Sonia Sotomayor is a member of a highly unrestricted club: the club of people who deny the obvious about reverse discrimination. The club itself does not discriminate. It has members of every race, religion and sexual orientation. They include virtually all politicians and a majority of the Supreme Court.
By now you probably know the story. President Obama's first Supreme Court nominee is a member of an all-women's club called the Belizean Grove. Its main activity is an annual retreat, usually in Belize, where a self-described "constellation of influential women" gathers to practice the folk rituals of 21st-century big shots and wannabes of both genders, such as bonding and mentoring. This club is a response to the Bohemian Grove, a similar annual gathering in Northern California. The Bohemian Grove has struggled against the tide of history for years in its attempt to remain all male, and so far it has succeeded with only a few concessions. One famous argument was that the presence of women would prevent members from urinating on trees -- another treasured folk ritual in those circles, apparently.
If Obama had nominated a man who was a member of the Bohemian Grove, that would be a big issue and probably a fatal one. So how is it different if Sotomayor is a member of a club set up specifically to be the female equivalent? Rather than try to answer this question honestly, Sotomayor chose to make the preposterous argument that the Belizean Grove isn't a women's club. It's just that no men have ever applied for membership, you see. White clubs used to explain the absence of black members the same way. It's a laughable argument -- a brazen whopper -- and an insult to the citizenry and the Senate that must confirm her.
The true answer is that we tolerate discrimination in favor of traditionally oppressed groups more than we tolerate discrimination against them. It's not symmetrical. And, if you believe in affirmative action -- as Sotomayor proudly does, as I do -- it can't be. An all-women's club is okay even though an all-men's club is not. A corporation's minority recruitment program or a university's minority scholarships are considered admirable, while similar programs reserved for white people would be regarded as horrific.
Sotomayor will feel right at home on the Supreme Court, where justices have made heroic efforts to pretend that affirmative action is one thing and that reverse discrimination is another. In the Bakke case of 1978, reaffirmed six years ago, the court insisted that there is a big difference between explicit favoritism for minorities and implicit favoritism through a mushy process of weighing various factors -- even if the result is the same.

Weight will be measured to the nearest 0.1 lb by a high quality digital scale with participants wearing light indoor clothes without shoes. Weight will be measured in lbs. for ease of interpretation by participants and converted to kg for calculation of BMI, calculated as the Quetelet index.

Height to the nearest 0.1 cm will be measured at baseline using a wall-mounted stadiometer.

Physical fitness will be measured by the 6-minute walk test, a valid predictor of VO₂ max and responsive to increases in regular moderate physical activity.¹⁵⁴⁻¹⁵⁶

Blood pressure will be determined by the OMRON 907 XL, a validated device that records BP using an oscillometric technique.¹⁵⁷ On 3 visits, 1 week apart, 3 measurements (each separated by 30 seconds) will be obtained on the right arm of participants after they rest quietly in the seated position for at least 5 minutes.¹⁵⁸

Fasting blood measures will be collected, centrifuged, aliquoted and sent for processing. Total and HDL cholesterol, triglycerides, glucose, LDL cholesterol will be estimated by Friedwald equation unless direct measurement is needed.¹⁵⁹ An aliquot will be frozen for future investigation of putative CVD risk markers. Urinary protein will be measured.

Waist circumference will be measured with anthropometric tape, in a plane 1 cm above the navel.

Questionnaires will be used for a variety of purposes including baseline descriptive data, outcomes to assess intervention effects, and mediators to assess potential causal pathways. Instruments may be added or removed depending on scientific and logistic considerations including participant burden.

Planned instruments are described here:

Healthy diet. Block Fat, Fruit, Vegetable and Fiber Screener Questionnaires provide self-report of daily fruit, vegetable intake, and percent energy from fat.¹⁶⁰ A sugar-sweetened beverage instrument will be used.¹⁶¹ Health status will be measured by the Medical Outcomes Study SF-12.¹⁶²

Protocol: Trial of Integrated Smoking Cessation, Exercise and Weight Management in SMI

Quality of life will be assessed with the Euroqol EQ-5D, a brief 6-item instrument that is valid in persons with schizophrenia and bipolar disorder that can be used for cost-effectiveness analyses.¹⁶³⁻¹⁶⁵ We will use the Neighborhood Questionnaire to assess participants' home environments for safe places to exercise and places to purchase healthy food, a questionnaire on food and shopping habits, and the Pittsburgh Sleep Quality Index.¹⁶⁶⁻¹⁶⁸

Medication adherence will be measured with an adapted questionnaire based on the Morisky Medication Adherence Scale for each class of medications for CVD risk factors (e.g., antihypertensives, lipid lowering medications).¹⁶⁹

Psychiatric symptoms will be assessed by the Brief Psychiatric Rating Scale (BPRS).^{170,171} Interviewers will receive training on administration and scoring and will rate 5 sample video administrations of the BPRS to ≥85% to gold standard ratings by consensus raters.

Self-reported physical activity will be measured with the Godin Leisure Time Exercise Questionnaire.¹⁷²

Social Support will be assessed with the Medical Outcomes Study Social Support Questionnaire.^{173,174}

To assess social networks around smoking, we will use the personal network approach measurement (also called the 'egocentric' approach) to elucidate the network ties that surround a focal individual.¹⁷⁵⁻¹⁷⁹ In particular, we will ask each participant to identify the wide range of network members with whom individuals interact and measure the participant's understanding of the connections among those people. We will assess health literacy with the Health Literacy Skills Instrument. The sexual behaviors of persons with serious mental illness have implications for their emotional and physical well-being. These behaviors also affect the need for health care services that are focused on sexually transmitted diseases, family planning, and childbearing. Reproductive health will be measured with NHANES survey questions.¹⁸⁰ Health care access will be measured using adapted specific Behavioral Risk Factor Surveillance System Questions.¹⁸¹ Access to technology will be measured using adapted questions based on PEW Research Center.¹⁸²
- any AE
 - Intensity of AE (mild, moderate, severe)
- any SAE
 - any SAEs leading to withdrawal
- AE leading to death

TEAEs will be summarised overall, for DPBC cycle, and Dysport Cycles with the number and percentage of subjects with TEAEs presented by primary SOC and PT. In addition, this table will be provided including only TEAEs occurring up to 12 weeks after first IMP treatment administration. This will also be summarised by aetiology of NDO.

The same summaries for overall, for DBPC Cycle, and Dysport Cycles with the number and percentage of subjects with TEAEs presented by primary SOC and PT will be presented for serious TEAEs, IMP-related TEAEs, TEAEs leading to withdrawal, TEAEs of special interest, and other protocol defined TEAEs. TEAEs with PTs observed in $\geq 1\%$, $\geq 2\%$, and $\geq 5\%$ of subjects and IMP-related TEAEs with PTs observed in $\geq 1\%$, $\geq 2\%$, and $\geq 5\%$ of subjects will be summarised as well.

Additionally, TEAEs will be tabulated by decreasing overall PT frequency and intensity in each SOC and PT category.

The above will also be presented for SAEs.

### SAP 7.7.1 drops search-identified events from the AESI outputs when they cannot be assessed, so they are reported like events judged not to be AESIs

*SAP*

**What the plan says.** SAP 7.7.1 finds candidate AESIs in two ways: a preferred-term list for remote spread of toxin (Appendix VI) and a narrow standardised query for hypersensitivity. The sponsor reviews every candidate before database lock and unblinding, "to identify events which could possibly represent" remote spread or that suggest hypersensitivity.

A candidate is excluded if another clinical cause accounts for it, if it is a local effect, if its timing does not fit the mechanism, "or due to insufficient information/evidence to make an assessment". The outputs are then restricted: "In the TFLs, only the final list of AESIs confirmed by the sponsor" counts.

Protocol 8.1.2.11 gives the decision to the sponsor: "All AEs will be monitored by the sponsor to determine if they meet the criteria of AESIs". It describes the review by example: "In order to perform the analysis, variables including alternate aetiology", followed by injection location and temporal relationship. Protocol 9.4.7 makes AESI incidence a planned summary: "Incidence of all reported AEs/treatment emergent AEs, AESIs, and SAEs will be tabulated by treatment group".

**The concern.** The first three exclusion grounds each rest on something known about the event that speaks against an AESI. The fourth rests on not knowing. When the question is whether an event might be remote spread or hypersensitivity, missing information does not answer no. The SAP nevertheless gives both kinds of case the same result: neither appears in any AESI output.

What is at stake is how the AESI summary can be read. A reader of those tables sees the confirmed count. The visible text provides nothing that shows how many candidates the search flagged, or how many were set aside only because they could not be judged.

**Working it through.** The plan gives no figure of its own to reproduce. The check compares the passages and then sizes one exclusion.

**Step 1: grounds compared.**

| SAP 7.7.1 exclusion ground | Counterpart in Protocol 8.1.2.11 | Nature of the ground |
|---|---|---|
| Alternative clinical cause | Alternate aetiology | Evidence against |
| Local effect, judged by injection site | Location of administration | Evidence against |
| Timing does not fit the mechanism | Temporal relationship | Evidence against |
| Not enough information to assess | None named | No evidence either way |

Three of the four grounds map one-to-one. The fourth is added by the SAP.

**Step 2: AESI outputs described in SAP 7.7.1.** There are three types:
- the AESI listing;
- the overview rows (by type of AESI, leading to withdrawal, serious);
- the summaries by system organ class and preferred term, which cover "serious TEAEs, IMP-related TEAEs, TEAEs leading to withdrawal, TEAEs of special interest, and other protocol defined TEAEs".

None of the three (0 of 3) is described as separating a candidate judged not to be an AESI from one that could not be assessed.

But this familiar debate misses the point about Sotomayor. The obnoxious form of discrimination practiced by institutions like the Belizean Grove isn't discrimination against men. It's discrimination against ordinary women who aren't successful, or powerful or connected, who haven't risen through the meritocracy. It's not that many of them want to join; most have never even heard of the Belizean Grove. (I'd never heard of it until this week.) It's that the openly expressed purpose of this organization is to create a female elite just like the male elite represented by the Bohemian Grove in all respects except one.
Feminists, like all liberation movements, face the question: Do we want to change society to make it more egalitarian? Or do we just want in on current arrangements? Judge Sotomayor, like others before and since, has apparently decided that her own presence among the elite is revolution enough. Well, okay, if that's what she wants. She's certainly entitled. Her rise from poverty via Princeton and Yale to the highest reaches of clubbability is a testament to her and to America.
On the other hand, this Belizean Grove thing sounds like an especially self-conscious and farcical attempt to create a unnecessary meritocratic hurdle. You don't have to be a radical leveler to think that allowing the Bohemian Grove to fade into inconsequence would be better for equality than setting up a female imitation. It would have been nice if Sotomayor, with all her accomplishments, had been secure enough to laugh at the invitation to join this parody of elitism. But not many people who have risen so far so fast are so secure. Republicans ought to find that reassuring.